G7 ministers vent frustration at US tariffs

Ahead of next week’s G7 summit finance ministers from the world’s largest economies warned of an impending trade war

US President Donald Trump
US President Donald Trump

Finance leaders from countries with the world’s largest economies have expressed their frustration at the US President Donald Trump’s administration’s metal import tariffs, at the end of a three-day meeting ahead of next week’s G7 summit.

On Thursday, a temporary exemption on new tariffs – 25% on steel and 10% on aluminium expired, with the Trump administration insisting that not enough progress had been made in talks with the European Union, Canada and Mexico to warrant holding off from imposing the tariffs.

Following the meeting six of the seven nations issued a statement on Saturday expressing their “unanimous concern and disappointment” at the tariffs.

“We’re concerned that these actions are actually not conducive to helping our economy, they actually are destructive, and that is consistently held across the six countries that expressed their point of view to Secretary Mnuchin,” Canadian Finance Minister Bill Morneau said at a news conference on Saturday.

Japanese Finance minister Taro Aso said that Japan had refused to accept import quotas, adding that while he had been to many similar meetings but it was “a very rare case where opposition against the United States was unanimous”.

However, US Treasury Secretary Steven Mnuchin insisted that Trump was focused on “rebalancing” the US’ trade relationships.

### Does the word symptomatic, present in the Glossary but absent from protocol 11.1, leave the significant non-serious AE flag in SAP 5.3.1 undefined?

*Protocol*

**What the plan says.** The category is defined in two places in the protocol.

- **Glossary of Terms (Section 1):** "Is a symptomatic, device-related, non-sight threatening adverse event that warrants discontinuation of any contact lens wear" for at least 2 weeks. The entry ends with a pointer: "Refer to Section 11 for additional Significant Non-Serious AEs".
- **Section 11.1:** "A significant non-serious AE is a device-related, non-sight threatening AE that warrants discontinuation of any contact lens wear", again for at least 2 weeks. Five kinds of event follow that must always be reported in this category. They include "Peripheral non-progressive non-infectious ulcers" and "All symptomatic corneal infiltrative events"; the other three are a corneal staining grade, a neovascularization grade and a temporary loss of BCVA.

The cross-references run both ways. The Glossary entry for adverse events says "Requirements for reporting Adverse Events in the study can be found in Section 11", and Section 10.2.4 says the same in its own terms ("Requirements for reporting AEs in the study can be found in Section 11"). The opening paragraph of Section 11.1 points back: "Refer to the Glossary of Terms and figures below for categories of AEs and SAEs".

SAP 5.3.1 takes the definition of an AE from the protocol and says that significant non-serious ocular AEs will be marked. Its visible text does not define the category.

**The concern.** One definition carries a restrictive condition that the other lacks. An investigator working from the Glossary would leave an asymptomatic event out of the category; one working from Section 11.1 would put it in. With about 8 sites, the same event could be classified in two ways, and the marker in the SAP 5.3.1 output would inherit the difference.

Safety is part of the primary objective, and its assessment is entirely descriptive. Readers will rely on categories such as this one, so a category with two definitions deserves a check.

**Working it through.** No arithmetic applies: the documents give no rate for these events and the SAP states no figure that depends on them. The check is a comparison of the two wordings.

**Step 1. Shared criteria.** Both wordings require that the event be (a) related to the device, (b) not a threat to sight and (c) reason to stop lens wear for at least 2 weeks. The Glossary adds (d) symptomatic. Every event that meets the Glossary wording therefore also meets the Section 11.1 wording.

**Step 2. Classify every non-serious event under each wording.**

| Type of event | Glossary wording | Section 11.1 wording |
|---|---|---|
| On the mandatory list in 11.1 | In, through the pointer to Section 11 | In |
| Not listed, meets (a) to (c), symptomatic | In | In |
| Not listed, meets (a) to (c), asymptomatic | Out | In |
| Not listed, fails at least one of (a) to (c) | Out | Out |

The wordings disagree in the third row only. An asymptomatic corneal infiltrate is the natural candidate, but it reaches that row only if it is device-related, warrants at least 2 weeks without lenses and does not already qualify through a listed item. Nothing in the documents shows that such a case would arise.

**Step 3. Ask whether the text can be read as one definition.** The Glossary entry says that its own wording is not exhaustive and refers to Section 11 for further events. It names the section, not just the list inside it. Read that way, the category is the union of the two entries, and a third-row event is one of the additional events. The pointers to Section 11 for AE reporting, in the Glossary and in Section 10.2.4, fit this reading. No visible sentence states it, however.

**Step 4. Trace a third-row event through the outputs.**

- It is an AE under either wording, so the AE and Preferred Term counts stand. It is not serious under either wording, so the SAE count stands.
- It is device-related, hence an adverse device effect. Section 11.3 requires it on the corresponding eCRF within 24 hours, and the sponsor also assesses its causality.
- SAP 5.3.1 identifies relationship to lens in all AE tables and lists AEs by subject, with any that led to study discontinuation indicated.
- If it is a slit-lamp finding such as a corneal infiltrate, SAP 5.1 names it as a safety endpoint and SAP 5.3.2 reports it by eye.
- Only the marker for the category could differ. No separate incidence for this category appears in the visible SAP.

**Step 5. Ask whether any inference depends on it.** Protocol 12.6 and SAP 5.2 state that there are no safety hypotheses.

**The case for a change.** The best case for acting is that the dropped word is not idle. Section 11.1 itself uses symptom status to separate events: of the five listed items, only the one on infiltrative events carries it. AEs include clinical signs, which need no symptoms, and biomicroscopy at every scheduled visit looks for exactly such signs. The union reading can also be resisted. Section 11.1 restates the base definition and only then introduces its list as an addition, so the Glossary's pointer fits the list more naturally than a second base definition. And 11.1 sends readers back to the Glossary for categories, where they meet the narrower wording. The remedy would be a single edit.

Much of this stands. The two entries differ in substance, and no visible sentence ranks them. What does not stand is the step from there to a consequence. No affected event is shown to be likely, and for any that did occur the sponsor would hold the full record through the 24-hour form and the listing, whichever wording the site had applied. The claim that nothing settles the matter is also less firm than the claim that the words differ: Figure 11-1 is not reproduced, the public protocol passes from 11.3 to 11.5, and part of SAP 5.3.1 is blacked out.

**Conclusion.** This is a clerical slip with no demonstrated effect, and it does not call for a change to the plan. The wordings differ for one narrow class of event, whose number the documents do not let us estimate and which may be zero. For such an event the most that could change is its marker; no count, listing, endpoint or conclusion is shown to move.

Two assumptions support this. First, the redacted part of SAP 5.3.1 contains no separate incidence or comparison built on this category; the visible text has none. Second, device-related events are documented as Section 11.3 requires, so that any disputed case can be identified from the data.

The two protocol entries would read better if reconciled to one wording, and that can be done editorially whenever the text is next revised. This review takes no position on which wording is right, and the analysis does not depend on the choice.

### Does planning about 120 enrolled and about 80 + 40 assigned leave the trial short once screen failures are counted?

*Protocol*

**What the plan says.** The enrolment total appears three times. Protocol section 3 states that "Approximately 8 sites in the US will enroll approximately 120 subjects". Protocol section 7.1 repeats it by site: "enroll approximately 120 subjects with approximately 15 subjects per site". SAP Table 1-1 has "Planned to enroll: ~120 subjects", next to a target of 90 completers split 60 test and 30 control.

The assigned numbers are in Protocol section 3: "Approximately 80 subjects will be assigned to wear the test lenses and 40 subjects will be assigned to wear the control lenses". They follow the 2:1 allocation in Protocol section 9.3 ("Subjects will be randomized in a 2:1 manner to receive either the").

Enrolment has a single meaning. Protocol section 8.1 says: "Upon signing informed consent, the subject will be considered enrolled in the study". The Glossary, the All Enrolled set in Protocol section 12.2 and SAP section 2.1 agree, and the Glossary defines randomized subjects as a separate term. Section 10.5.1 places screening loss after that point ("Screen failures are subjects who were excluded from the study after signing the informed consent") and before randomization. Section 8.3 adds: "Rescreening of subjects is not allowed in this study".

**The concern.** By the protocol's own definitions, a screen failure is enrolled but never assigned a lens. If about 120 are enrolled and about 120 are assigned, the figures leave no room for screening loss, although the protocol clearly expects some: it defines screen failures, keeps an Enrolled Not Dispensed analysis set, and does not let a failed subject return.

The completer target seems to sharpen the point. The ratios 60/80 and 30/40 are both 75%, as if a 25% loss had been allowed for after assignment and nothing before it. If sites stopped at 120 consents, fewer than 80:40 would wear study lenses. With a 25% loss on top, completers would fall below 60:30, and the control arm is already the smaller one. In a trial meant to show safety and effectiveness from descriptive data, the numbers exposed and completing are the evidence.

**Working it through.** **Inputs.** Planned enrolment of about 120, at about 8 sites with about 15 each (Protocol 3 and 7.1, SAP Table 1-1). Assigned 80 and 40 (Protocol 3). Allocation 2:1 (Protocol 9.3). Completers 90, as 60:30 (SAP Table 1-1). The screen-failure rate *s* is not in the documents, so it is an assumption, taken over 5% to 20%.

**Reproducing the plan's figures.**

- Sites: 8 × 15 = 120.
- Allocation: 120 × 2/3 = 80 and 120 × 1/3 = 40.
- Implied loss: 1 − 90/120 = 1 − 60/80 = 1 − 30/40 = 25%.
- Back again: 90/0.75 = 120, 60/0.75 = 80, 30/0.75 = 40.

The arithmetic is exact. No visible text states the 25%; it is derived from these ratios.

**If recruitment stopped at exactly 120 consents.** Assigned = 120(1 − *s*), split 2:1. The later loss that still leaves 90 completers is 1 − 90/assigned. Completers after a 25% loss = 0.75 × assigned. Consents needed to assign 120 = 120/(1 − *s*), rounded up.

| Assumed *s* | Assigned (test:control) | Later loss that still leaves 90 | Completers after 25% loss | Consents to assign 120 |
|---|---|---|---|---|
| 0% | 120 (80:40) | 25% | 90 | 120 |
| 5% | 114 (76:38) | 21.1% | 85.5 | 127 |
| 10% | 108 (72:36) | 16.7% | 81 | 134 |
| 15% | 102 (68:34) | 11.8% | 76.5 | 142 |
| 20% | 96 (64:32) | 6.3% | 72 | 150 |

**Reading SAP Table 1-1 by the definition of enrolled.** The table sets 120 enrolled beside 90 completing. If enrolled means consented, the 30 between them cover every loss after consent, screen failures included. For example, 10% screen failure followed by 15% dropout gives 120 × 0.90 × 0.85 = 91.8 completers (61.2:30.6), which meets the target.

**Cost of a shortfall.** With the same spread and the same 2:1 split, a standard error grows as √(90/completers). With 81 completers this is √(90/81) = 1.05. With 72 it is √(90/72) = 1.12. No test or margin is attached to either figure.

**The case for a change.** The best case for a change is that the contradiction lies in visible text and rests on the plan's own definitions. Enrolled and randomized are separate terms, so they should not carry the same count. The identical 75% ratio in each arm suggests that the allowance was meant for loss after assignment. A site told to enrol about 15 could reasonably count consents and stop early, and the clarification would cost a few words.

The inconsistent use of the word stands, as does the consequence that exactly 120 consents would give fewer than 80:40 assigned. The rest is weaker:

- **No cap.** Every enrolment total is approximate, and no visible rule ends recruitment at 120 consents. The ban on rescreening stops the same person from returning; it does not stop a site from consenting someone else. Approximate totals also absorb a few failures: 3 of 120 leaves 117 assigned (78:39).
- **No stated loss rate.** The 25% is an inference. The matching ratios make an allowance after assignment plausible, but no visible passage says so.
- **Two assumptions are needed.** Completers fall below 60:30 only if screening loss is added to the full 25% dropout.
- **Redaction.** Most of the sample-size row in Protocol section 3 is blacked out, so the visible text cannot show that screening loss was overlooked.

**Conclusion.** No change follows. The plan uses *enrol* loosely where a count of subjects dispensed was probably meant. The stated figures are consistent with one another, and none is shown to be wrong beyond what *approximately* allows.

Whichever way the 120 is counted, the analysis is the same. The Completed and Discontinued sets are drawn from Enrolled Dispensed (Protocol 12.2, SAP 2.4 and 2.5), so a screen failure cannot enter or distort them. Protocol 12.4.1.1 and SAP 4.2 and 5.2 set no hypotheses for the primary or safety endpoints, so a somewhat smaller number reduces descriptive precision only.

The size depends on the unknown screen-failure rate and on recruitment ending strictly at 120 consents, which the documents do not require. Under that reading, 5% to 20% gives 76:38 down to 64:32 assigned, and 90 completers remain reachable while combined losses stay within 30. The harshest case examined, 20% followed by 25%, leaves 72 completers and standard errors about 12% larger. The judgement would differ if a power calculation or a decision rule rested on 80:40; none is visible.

He said he had already relayed some of the G7 comments to Trump and added that the U.S. president would address trade issues with other G7 leaders, but declined to speculate on any outcomes.

Canada and Mexico, which are embroiled in talks with the United States to update the North American Free Trade Agreement, responded to the move by announcing levies of their own on a variety of U.S. exports.

The EU is set to retaliate with tariffs on a range of U.S. goods, from Harley-Davidson motorcycles to jeans and bourbon.

France's Bruno Le Maire warned a trade war could begin in "a few days", while his president Emanuel Macron has insisted that the tariffs were illegal.

Meanwhile US Commerce Secretary Wilbur Ross met Chinese Vice Premier Liu He in Beijing to try to ease trade tensions.

Afterwards China warned that all trade talks with the US would be void if Washington introduced sanctions.

The Trump administration’s tariffs have also been criticized by prominent US Republicans, including House Speaker Paul Ryan, who described the move as one that targets the US’ allies, and does little to address unfair trading practices of countries like China.

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